Teachers often regard heterogeneous classes as making their job more difficult [20]. As the aim of IP education is, that participants with different learning cultures learn in groups with, from and about each other, it is necessary to specifically include these aspects in the didactic planning and train teachers to develop and implement these teaching formats. The qualification of teachers in the health professions in general has been proven to be important [21], [22], [23] and is increasingly taking priority in the field of IP education as well [24]. The need for qualification also results from the health professions’ lack of knowledge about each other, because not all curricula include sharing knowledge about other health professions. Since IP teachers themselves were trained monoprofessionally, the qualification for IP education is particularly relevant.

To our knowledge, up to 2016, there was no training program in Germany that addressed heterogeneous learning cultures in IP education of health professions.

The following project description therefore describes the planning, implementation and further development of a workshop concept that prepares teachers of different health professions for the task of designing and implementing IP lessons. As result, the workshop concept is presented in detail, which focuses on dealing with the heterogeneity of learning cultures.

2. Project description

Development of the workshop concept

The development of the workshop concept was initiated by an IP working group consisting of five project coordinators from different professions (physiotherapy, occupational therapy, nursing science, education and the humanities), who have been entrusted with developing and implementing IP teaching and learning projects at various universities since 2013. The development process followed the PDCA (Plan, Do, Check, Act) cycle [25], which allows a structured approach. In the planning phase (“Plan”), the IP working group met and defined the objectives, structure and content of the first workshop. The content, such as the theoretical input or the work assignment for the workshop participants, was developed in teams of two and then discussed and determined by the whole group. In didactic terms, the design of the workshop was largely based on the principles of cooperative learning (see figure 1 [Fig. 1]). Cooperative learning was chosen because this method gives all group members equal rights, encourages them to support each other and lets each individual contribute to achieving the common learning goals or results [26], [27].

The workshop was held at three different German-language congresses between April 2016 and March 2017 (“Do”). At least two members of the working group conducted each workshop as facilitators. Each time, the workshop title and duration were adapted to the framework set by the congress organizers. Between eleven and 25 people from at least three different professions took part in each of the workshops, most of them teachers for health professions, such as medicine, nursing, physiotherapy, occupational therapy or speech therapy. At the end of the workshops, participants reflected in an open feedback session on three key questions:

  • What is your take-home-message from the workshop?
  • Were your expectations met?
  • What other feedback would you like to give to the facilitators?

In addition, the responsible workshop facilitators reflected in writing on improving the workshop with regard to the structure, the methods and the content of the workshop (“Check”) [28]. The explorative feedback from a total of 79 participants and the reflections of five facilitators were integrated in a formative way into the further development of methods and content of the workshop concept [29] (“Act”). Table 1 [Tab. 1] provides information on the findings of the evaluation for each of the three workshops.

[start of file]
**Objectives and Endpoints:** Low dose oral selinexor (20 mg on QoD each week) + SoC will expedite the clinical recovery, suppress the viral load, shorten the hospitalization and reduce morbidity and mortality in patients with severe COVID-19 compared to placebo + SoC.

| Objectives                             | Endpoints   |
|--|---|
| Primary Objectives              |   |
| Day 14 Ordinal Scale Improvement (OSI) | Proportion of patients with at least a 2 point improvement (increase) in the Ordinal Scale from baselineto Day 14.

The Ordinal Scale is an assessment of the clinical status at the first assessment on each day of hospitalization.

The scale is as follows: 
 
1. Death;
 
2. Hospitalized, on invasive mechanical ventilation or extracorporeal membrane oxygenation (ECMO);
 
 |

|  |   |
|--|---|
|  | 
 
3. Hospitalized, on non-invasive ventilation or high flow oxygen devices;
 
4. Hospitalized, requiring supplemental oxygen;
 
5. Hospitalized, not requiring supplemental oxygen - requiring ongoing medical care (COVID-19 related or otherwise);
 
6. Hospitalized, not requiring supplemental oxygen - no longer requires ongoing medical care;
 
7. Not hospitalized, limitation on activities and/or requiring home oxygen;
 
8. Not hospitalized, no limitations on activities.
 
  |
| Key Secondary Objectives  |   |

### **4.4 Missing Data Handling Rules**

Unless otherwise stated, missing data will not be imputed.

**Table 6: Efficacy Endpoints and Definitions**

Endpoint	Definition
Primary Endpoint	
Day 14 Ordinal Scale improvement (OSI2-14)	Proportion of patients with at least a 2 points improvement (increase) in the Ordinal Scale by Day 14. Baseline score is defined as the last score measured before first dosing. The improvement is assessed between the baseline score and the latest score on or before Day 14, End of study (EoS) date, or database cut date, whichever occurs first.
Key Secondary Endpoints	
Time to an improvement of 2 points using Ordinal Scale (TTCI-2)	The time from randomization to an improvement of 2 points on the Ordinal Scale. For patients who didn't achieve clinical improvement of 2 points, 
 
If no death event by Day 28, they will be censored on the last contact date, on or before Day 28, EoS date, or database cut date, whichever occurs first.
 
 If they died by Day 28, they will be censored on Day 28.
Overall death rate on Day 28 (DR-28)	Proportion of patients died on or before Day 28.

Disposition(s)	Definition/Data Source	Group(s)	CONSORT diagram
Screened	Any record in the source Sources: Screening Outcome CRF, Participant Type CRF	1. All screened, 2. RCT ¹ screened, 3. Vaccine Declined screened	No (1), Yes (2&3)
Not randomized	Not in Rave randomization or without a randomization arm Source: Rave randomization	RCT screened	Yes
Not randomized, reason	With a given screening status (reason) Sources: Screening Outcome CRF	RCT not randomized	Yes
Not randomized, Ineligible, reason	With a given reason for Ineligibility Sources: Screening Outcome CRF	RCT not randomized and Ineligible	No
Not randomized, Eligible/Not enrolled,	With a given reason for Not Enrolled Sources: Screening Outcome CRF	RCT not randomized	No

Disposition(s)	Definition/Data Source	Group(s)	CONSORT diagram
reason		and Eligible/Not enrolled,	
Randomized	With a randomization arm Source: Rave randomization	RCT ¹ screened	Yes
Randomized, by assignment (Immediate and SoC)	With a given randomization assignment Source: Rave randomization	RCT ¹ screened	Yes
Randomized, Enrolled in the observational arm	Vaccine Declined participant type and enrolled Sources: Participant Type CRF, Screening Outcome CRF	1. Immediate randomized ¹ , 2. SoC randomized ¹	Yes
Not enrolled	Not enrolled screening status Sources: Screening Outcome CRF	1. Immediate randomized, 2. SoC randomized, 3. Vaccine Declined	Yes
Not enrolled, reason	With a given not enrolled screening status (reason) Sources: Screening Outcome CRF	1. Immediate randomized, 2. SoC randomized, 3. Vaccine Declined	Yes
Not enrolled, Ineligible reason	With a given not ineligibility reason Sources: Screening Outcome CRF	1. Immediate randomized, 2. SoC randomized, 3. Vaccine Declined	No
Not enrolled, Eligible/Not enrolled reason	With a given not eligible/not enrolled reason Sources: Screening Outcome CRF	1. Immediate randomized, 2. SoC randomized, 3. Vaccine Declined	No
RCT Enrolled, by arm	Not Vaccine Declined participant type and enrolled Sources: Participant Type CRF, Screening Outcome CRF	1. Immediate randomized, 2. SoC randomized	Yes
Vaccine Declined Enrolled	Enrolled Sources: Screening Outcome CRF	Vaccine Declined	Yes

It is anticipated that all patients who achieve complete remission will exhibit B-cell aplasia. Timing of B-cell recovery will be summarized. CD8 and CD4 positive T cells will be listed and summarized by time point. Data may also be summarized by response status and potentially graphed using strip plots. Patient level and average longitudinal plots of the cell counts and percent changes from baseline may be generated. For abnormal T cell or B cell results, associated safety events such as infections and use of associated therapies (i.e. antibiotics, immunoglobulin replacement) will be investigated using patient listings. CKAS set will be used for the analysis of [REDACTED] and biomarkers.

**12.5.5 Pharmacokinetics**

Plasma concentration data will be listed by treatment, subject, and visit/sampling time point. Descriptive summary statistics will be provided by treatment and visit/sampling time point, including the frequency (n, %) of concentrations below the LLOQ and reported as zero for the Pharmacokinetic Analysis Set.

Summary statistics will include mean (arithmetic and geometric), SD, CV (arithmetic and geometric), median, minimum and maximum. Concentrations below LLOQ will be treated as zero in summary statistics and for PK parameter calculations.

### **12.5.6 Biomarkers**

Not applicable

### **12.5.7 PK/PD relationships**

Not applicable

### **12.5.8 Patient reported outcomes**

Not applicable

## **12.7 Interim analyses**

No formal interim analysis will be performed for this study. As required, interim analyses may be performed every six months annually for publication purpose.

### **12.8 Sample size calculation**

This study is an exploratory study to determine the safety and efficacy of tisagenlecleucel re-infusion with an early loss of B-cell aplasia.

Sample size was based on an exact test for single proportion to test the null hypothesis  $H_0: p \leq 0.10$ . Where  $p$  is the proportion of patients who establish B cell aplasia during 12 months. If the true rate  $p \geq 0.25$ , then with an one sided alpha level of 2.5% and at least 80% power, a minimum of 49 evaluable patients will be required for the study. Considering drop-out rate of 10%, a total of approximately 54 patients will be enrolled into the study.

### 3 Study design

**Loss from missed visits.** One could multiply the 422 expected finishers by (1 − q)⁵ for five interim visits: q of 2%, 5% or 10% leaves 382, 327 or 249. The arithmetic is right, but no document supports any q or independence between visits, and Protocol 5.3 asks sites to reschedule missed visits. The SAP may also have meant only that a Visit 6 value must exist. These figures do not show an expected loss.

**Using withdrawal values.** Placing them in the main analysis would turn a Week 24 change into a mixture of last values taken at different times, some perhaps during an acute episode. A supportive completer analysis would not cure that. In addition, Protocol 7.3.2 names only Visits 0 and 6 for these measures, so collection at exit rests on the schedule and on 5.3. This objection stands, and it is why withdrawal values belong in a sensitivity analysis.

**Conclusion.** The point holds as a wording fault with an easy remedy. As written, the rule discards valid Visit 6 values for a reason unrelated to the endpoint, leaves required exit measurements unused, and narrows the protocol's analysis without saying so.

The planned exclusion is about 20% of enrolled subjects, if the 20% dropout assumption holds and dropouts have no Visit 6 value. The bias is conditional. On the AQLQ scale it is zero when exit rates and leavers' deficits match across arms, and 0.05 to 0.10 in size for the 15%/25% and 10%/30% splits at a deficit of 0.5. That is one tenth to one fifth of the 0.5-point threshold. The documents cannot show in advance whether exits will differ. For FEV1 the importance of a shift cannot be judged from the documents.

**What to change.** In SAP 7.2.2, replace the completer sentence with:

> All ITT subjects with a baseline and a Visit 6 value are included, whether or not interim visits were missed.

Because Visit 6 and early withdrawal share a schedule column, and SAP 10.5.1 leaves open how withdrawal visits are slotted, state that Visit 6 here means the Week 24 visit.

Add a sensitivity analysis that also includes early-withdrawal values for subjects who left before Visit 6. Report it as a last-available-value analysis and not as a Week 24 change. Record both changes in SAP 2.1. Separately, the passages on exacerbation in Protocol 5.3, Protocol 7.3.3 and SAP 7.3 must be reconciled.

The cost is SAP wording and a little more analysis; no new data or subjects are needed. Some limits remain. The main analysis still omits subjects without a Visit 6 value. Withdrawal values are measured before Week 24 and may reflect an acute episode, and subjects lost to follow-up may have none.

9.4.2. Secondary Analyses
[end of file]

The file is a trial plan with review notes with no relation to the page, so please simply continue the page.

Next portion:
Based on the above described feedback and reflections, participants were given more opportunities to become actively involved from the second workshop onward. The work assignment was elaborated in more detail and a handout was developed to facilitate the task. In addition, more time was given for the reflection of the different teaching and learning cultures in order to enable a more in-depth exchange between the participants.

No personal data were stored or processed for the oral participant feedback. There was no negative consequence for workshop participants who decided not to participate in the feedback round.

3. Results

Workshop concept

The result of the planning, implementation and evaluation process described above (see table 1 [Tab. 1]) is a workshop for IP teachers and curriculum developers in therapeutic and diagnostic professions, nursing and medicine. Participation in the workshop does not require any previous knowledge, but basic knowledge of the different health professions is of advantage. The goal is an IP composition of the group of participants from the different health professions mentioned above. The maximum group size has been set at 20-25 participants. The three-hour workshop was held for the first time at the annual conference of the Gesellschaft für Medizinische Ausbildung (GMA) 2017 in Münster, Germany, titled “Heterogeneity of learning cultures in the health professions – A challenge for interprofessional teaching and learning”; the workshop had 20 participants (see table 2 [Tab. 2]).

Learning objectives

The learning objectives for the workshop participants are: The workshop participants…

  • reflect on their own learning and teaching culture;
  • get to know learning and teaching cultures of other health professions;
  • develop a didactic concept of an IP teaching session considering heterogeneous learning cultures;
  • identify specific requirements for their own teaching activities in the context of heterogeneous learning cultures in IP teaching settings.
Workshop agenda
1. Introduction

Besides the usual introduction to workshops (see table 2), the heterogeneity within the group of workshop participants is demonstrated by asking people for their professions. Leading to the main topic of teaching and learning cultures, terms about certain characteristics and preferred learning styles are presented and assigned to specific health professions by the participants.

2. Input